On its third Tuesday, the Seattle International Film Festival continued its amazing parade of special guests by presenting the upcoming HBO documentary 3 1/2 Minutes, 10 Bullets, a documentary following the aftermath of Florida’s 2012 Loud Music Shooting, by bringing the father of the victim to speak with the audience. For those that don’t remember, let me recap the incident. A group of 4 black teenagers drove into a gas station in a red SUV blaring their music, as teenagers are wont to do. Michael Dunn, an old white dude, asked them to turn it down, starting up an argument. Eventually, Dunn would retrieve a handgun from his glove box and shoot 10 bullets into the SUV, ultimately murdering Jordan Davis. He would defend himself using the Stand Your Ground, the same law that George Zimmerman successfully cited in his defense following the murder of Trayvon Martin.
HBO docs always seem to give a certain amount of leeway in terms of their construction. Where the PBS construction is fairly formulaic, as was the case with The Black Panthers: Vanguard of the Revolution, HBO’s docs can take on different forms that might better fit the subject. The majority of 3 1/2 Minutes is a repeated pattern of court room footage of the first trial, phone calls into a conservative radio station, reflections on the trial and case, and abstract scenes. Director Marc Silver filmed abstractions such as Jordan’s mom staring out a window while riding in a car, or Jordan’s Dad swimming underwater, in order to explain their emotional state, but he doesn’t always succeed. 3 1/2 Minute‘s big struggle is to master four topics: the details of what happened at the gas station, the details of the trial, examine the emotional devastation of Jordan’s death, and bridge the case to larger national conversations. It masters the first two, but Silver’s attempts at the last two are so weak they might have been better silenced.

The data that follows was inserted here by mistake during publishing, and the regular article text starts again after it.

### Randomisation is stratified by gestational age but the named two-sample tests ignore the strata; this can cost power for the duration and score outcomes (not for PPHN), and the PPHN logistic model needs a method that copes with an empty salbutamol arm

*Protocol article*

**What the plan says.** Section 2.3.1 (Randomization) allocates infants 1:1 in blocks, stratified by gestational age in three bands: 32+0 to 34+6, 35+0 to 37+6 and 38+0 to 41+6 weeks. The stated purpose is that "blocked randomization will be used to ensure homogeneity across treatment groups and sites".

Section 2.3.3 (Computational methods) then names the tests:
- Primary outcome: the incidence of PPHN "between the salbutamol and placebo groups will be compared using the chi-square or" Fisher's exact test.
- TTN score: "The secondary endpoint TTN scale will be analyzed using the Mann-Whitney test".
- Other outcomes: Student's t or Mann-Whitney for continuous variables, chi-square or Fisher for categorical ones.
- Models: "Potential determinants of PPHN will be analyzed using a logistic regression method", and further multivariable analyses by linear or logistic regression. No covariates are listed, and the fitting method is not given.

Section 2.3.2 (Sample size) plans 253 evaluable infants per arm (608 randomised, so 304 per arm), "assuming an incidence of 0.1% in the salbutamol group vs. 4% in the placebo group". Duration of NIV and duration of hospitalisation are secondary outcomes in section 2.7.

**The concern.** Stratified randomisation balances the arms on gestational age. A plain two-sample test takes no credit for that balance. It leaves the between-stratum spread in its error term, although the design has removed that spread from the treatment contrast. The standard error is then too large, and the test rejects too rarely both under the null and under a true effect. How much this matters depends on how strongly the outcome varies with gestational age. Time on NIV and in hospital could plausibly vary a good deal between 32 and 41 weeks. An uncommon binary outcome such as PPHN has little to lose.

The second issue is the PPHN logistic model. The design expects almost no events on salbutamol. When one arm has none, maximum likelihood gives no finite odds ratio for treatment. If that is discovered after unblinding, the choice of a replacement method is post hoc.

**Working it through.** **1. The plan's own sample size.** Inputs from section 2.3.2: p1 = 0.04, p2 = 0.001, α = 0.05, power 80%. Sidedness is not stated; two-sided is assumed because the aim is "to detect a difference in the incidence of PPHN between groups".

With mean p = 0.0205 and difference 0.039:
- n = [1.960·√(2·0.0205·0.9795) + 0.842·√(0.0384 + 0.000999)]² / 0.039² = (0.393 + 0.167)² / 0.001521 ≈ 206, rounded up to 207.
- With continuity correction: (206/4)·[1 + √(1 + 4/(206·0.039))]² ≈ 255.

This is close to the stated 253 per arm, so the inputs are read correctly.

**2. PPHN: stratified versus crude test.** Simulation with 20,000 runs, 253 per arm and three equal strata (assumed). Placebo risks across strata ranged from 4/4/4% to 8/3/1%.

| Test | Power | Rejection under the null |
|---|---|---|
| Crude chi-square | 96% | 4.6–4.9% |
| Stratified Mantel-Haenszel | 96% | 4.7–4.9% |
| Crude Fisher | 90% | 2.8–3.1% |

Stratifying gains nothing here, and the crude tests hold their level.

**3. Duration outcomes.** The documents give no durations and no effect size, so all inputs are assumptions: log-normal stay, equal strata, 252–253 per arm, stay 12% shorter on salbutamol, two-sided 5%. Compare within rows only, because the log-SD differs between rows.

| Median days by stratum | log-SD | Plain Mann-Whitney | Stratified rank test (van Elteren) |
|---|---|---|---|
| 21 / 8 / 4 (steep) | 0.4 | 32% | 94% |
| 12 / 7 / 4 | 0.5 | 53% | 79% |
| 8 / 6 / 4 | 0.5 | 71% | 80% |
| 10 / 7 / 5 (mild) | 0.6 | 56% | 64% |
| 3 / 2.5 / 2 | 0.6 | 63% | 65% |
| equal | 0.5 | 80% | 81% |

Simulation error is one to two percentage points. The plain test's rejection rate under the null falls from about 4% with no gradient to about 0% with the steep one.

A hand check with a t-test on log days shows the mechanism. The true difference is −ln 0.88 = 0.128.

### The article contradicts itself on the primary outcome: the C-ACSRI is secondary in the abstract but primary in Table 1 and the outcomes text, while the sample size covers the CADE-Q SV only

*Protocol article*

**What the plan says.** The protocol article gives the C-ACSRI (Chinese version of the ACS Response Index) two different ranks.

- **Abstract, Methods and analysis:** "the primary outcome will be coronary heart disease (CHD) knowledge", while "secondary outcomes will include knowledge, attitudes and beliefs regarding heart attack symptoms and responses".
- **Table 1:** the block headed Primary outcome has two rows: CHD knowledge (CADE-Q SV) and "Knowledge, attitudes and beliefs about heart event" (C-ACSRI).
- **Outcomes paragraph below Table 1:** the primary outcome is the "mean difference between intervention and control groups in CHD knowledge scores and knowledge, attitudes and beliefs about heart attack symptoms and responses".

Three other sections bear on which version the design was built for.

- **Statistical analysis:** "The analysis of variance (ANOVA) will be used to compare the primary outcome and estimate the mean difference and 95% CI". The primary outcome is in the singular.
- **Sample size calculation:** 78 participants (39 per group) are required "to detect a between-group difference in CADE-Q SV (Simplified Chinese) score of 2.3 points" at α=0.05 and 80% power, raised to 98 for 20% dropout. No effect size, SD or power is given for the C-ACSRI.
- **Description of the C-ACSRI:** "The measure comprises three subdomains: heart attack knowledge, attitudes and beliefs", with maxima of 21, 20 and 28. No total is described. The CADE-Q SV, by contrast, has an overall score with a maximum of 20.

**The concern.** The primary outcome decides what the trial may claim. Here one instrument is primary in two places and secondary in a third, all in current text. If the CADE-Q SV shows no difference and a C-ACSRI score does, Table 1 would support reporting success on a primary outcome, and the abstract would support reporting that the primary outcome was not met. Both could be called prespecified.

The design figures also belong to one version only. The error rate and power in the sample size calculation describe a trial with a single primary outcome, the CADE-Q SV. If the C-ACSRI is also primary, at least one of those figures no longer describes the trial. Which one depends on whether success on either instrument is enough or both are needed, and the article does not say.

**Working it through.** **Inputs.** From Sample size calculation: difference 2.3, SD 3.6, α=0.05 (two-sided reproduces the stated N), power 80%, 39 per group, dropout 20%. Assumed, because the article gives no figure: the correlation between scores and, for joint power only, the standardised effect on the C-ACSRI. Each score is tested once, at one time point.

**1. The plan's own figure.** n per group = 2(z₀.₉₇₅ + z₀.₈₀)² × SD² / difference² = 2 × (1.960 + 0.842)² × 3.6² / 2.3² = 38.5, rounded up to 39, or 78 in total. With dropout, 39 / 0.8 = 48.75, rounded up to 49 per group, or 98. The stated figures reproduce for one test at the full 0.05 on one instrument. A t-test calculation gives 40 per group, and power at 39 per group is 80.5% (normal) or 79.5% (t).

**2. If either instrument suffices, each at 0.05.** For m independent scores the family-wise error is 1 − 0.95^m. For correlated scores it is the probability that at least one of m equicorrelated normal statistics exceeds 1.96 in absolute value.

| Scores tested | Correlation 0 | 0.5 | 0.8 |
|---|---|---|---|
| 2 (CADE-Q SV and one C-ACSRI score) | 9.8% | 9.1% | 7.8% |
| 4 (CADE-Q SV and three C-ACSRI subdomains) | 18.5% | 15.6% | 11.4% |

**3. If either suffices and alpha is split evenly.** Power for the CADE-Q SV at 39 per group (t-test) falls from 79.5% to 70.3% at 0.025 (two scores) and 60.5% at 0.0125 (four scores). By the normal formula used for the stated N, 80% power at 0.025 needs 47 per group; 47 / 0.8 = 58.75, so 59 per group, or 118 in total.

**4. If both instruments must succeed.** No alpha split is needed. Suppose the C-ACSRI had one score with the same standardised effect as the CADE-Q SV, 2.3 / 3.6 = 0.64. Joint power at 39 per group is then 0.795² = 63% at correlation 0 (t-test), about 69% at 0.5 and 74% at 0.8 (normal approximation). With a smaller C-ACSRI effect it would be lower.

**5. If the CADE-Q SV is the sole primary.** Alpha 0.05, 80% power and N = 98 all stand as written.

SIFF brought Ron Davis to talk with the crowds about the deeper meanings and political implications of the film, which reinforced many of the same thoughts that were stated by Ericka Huggins after the Black Panther documentary on Friday, but in a somewhat less nuanced manner. Ron Davis, for all his strength, isn’t an eloquent speaker and spoke to the masses about the direct impacts that the violence is having on the black community. More importantly, Ron Davis was seen as a pillar of strength in the face of tragedy. Some of the audience members had been touched by police violence, even in the Seattle metro area, and used Ron Davis as a source of power to build their own recovery.
Dagur Kari’s Virgin Mountain plays like an Icelandic Zach Braff film, only without the visual inventiveness to even hold it accountable. The title character, Fusi, is a tall mammoth 40+ manchild who lives with his mother. His only interest is in his model army stagings of old military battles, and his only friend is a married guy with a teenage son. At Fusi’s job as a baggage handler, he tries to stay quiet and out of the fire from the his male coworker bullies, whose pranks go way too far all the time. But, Fusi has endured humiliation his whole life. After his mother’s new boyfriend gets him line dancing lessons for his birthday, Fusi befriends a bipolar pixie dream girl, who pushes and pulls at Fusi who believes he found a friend or a love interest.